These are usually narrow strips nailed to the walls, furring or studding, around openings to stop the plastering, and also to form a guide for the workman. They are also placed behind baseboards, wainscoting, etc. The position of the ground around the windows is shown in many of the window frame details, Chapter III (Layout Of Trussed Roofs - Bracing Of The Roof And Trusses)., by the piece marked G, and around door frames by the same letter in Fig. 234 ; in Figs. 120-122 it is indicated by diagonal lines. Grounds should always be set so that their face will be flush with the plastering and back ½ inch from the outer edge of the finish (so that the, latter will lap that much on to the plaster), and should be perfectly straight and plumb. As the plasterer is supposed to bring the plastering to the face of the grounds, if the grounds are not straight or plumb the plastering will not be. It is also obvious that the thickness of the grounds regulates the thickness of the plaster. Where the plastering is applied to wooden laths the grounds should be \ inch thick for two-coat work, and \ inch for three-coat work. Where the plastering is applied directly to brickwork or tiling, 5/8-inch grounds are generally-used, and also for most of the metal laths. The thickness of the grounds should be given in the specifications ; the usual width of the grounds is about 1 ¼ inches.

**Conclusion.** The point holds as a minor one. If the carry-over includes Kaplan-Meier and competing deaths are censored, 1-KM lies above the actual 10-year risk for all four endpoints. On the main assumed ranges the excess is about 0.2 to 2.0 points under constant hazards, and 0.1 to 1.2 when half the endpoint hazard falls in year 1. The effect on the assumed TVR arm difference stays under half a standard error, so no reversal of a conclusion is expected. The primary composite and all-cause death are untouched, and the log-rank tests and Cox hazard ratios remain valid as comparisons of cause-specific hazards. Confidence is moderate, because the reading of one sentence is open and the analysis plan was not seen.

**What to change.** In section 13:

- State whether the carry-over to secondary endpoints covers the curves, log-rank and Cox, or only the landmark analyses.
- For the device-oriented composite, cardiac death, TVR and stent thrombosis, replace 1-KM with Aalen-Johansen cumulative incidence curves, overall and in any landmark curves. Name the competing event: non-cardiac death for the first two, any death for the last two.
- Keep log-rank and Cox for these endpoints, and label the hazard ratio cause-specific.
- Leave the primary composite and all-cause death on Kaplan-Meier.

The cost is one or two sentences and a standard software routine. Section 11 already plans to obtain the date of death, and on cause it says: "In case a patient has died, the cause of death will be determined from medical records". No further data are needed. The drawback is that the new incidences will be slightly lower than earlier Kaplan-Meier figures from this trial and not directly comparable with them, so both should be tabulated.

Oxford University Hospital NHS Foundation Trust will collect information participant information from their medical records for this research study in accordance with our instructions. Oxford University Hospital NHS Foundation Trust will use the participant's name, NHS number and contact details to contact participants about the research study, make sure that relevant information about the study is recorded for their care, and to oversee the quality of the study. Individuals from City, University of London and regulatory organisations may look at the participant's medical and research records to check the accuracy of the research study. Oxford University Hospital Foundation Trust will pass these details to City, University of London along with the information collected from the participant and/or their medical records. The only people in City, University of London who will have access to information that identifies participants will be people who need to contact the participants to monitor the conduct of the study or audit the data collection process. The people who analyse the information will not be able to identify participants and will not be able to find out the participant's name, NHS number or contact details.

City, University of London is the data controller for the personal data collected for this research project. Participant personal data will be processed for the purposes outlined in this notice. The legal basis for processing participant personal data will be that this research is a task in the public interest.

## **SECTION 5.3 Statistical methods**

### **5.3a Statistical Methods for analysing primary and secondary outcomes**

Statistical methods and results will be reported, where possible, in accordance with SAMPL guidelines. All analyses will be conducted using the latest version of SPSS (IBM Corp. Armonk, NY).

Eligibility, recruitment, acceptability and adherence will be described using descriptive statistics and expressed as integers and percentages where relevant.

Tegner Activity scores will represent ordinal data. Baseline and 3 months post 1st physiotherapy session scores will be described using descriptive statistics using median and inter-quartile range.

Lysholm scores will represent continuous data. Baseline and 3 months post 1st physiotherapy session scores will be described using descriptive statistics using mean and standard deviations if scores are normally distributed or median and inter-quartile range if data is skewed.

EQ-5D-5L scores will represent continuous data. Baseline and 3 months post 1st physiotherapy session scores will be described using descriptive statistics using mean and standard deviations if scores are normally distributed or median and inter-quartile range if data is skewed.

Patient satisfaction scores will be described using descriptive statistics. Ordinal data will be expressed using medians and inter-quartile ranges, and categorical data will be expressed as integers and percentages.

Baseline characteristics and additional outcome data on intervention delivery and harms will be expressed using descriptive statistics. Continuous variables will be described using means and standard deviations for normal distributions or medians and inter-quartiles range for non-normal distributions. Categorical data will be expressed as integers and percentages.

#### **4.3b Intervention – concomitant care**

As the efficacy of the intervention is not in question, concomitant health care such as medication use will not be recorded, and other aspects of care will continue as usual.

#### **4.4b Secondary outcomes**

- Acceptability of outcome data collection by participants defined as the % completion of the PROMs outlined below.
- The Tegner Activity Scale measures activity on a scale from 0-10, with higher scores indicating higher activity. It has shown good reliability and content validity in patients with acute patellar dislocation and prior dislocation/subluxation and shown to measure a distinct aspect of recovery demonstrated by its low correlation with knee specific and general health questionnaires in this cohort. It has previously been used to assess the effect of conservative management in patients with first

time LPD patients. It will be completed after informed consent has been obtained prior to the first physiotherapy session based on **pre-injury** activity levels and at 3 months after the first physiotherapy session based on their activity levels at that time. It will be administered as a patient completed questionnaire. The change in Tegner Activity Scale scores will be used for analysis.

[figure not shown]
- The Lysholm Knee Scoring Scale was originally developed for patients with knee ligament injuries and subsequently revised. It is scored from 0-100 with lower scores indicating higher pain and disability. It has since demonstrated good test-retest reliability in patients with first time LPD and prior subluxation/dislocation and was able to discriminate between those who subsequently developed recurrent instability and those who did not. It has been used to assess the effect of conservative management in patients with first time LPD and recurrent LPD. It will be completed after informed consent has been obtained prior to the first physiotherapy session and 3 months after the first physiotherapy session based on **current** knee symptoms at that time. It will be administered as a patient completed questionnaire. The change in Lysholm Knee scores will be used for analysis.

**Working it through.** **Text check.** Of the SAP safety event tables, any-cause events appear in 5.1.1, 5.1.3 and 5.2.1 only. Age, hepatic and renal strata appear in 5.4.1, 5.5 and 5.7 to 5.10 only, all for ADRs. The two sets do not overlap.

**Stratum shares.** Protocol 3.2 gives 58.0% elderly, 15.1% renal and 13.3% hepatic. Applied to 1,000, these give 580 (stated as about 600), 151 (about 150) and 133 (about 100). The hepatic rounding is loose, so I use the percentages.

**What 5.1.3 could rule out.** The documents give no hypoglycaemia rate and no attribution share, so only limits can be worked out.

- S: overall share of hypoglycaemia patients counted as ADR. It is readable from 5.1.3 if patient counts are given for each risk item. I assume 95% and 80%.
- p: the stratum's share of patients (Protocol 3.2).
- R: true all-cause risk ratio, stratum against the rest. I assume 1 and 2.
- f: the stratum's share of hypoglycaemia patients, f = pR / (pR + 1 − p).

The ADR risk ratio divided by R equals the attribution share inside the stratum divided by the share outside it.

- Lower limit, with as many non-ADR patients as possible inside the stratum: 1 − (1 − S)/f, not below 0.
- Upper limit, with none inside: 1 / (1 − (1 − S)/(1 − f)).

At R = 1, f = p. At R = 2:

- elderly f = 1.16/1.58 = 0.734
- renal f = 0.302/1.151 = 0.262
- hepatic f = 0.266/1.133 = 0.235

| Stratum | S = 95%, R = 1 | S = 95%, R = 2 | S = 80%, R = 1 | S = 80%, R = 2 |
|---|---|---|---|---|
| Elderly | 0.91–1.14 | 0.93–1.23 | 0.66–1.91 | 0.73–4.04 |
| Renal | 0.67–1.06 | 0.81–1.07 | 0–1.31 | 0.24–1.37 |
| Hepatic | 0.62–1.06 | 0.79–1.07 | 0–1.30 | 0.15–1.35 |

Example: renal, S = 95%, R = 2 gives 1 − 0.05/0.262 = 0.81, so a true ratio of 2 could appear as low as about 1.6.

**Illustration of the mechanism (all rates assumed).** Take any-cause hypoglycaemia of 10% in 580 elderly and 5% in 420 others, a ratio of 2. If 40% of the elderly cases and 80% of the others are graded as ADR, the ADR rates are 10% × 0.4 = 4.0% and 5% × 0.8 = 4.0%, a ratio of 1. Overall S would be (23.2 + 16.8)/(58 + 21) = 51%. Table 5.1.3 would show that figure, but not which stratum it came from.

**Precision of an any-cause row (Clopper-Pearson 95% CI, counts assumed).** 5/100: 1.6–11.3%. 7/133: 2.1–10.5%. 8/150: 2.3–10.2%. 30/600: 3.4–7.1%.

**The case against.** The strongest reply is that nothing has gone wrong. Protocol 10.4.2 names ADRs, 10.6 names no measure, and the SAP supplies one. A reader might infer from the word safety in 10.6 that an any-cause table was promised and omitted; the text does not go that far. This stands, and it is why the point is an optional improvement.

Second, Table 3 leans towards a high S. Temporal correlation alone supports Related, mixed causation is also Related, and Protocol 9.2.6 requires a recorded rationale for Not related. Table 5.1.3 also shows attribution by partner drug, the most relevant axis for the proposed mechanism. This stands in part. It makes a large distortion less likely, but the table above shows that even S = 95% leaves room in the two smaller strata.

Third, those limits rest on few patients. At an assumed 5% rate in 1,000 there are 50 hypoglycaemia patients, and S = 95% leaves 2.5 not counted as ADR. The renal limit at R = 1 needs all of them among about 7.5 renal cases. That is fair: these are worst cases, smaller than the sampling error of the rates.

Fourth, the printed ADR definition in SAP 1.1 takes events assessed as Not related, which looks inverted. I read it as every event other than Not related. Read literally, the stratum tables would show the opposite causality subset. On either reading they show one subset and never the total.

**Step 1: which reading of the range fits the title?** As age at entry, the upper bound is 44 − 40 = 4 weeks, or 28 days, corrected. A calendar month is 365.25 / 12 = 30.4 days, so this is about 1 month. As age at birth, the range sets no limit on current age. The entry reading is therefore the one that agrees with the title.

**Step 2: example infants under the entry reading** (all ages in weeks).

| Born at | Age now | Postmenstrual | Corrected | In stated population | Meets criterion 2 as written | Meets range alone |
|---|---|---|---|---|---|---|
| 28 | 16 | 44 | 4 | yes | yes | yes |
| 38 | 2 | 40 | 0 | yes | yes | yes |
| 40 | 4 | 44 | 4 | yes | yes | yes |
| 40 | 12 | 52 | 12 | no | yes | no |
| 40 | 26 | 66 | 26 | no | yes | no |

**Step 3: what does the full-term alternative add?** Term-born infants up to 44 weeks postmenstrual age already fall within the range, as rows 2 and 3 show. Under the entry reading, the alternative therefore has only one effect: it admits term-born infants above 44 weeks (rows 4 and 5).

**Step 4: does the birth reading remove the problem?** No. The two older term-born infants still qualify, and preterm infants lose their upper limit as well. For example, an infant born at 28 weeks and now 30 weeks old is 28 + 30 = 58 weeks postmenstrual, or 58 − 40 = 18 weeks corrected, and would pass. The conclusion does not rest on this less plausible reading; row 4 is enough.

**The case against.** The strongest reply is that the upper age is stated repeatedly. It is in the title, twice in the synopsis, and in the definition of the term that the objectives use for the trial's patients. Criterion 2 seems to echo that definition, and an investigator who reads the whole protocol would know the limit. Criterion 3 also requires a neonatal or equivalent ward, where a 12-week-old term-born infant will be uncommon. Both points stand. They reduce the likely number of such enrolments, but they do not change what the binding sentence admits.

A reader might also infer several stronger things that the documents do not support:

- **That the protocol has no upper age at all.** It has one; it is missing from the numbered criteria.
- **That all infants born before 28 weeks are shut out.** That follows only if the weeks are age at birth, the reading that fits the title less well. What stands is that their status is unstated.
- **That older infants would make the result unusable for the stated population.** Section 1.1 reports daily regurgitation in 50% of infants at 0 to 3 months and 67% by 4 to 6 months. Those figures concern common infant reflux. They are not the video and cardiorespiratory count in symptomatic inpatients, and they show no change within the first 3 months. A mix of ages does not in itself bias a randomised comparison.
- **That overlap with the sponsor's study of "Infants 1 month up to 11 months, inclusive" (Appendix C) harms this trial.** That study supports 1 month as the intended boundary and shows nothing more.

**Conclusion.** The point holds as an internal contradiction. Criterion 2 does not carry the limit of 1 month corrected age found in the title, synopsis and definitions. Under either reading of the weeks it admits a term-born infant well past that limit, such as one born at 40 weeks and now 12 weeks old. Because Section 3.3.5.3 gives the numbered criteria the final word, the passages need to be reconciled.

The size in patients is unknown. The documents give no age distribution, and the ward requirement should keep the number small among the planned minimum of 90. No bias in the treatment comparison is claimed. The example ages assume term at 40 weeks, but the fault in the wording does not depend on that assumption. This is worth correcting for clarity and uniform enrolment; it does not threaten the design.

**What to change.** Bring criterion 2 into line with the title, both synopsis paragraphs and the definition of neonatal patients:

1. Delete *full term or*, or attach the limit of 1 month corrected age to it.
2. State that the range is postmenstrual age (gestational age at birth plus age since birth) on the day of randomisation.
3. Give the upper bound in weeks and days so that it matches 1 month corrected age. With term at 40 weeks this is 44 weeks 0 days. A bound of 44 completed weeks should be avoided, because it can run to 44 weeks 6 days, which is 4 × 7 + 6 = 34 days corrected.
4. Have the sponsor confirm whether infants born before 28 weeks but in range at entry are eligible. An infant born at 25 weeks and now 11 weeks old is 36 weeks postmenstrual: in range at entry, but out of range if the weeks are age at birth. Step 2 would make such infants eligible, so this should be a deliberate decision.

For first-class work grounds should be put behind the base, chair rail, wooden cornices and all inside finish to insure that the plastering will be straight. On brick walls grounds also afford a nailing for the wood finish. When the window and door "trim" or casings is made up of several members it is often necessary to put on wide grounds to form a back for the finish. The ground behind the base should be put so as to receive the upper edge of the base and the bottom of the base mouldings, as in Figs. 234 and 269, and it is also desirable to have another ground at the bottom.
In a great many cheaply built buildings the grounds are entirely omitted, except where necessary to form nailings for the wainscoting, the plastering being simply brought to the edge of the door and window frames and carried to the floor, without much regard as to whether it is straight or not. The result of this kind of work is that when the finish is put up the plastering is found to make a wave line behind it, and the irregularity is frequently so great as to cause the finish to be in "wind." The only practical way in which the finish can be made to fit nicely against the plastering is by the use of grounds, and they should always be specified. The woods commonly used for grounds are spruce and the cheaper grades of white pine.